Last Winter I wrote a blog for HuffPost about the UK's issues with flooding and how we are partly ignoring the ways to fix it and instead looking to place blame. Well like everything in history, it looks like this same argument is once again repeating.
We once again come into the almost 'rainy-season-esque' period in the UK known as Winter. It now seems an annual ritual to debate and talk about the flooding that is occurring somewhere across the UK. What people do not seem to realise is that exact fact, the annual debate that goes on and is occurring across more and more winters. Despite this we seem to not realise that clearly there is a link between increased flooding, increased development, increased population in flood zone areas as well as the effects of climate change and its effects on global weather systems. We are seeing long-term changes and increases in rainfall and increased number of areas effected and devastated by flooding nearly annually, some areas new to this hazard and some very much veterans of it.
Today I listened in to another debate on the Jeremy Vine show on Radio 2 as to whom is to blame for the UK flooding and weirdly it appears so much of the UK population are still un-willing to truly see the turbulent times in our changing climate and weather systems as well as the clear link between development and increased flooding in certain areas. The same debate goes on every year asking if we put the blame on the Environment Agency or the UK Government. Now of course both these stakeholders could put in place funding and management ways to help 'slow the flow', decrease impacted populations and effected property. However, they do not have the power to completely stop all flooding across the whole of the UK's various and varied environments, whether they are natural flood zones or not. We must start to look at the bigger picture that we are compacting more ground with development, creating more run-off, as well as putting more people at risk from flooding in areas that have always been at risk from these natural hazards, while we also deforest more and decrease funding for more natural ways of preventing flooding in areas across the UK. Now while we cannot turn back the hands of development, we can look to and evaluate how any new development will truly effect local flooding and the environment as well as measures that can be built in through planning to make sure all houses, driveways and gardens are designed as best as possible to allow water to pass through.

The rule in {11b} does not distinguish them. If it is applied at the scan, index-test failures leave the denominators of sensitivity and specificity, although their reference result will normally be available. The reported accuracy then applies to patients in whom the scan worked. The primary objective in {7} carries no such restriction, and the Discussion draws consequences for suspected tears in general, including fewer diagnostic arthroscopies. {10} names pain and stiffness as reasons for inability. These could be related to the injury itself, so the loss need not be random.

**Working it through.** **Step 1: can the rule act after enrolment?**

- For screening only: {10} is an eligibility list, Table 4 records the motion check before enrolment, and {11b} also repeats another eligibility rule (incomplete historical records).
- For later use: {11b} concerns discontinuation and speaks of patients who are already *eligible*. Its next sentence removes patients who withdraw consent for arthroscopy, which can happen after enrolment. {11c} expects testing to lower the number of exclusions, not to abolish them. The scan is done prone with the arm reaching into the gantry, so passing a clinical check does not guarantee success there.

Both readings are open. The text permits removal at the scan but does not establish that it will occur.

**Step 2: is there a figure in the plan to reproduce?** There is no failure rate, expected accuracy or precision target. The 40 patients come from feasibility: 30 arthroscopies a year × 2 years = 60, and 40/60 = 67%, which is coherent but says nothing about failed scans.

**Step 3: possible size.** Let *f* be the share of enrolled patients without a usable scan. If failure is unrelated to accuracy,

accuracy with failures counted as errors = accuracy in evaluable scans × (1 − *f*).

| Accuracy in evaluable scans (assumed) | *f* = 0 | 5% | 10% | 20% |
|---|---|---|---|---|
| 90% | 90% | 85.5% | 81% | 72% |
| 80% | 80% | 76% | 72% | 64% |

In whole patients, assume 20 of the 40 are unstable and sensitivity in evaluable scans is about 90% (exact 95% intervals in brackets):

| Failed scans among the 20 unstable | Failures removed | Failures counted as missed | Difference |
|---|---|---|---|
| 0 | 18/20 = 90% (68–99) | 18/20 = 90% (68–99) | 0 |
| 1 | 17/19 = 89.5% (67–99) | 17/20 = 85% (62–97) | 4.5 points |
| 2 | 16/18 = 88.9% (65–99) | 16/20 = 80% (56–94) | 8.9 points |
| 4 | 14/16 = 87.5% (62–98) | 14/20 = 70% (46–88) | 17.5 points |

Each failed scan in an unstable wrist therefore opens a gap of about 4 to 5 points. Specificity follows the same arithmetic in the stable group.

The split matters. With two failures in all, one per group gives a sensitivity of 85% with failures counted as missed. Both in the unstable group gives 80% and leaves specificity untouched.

The blame game needs to stop, communities need to be made fully aware of the issues they are facing and may continue to for years to come. A proper dialogue needs to be opened and true, natural, management needs to occur. It has already been seen that in this latest series of flood events, as little as £750,000 of investment in all natural procedures, such as allowing fallen trees to block rivers and opening areas to flood naturally, has saved millions across the area of Somerset as well as stopping many villages from being effected. This is vital, as we continue to see the same views, debates and blame culture occurring every year.
These events are effecting more and more, putting increasing costs on local and national government as well as creating ever more problems and stresses for the already under-funded Environment Agency. We therefore need to look at a far more holistic approach where flood management, climate change, communities and development are looked at as one and inter-linking. This simple development could start to create real change in flood-effected societies and how government prepares areas to flooding.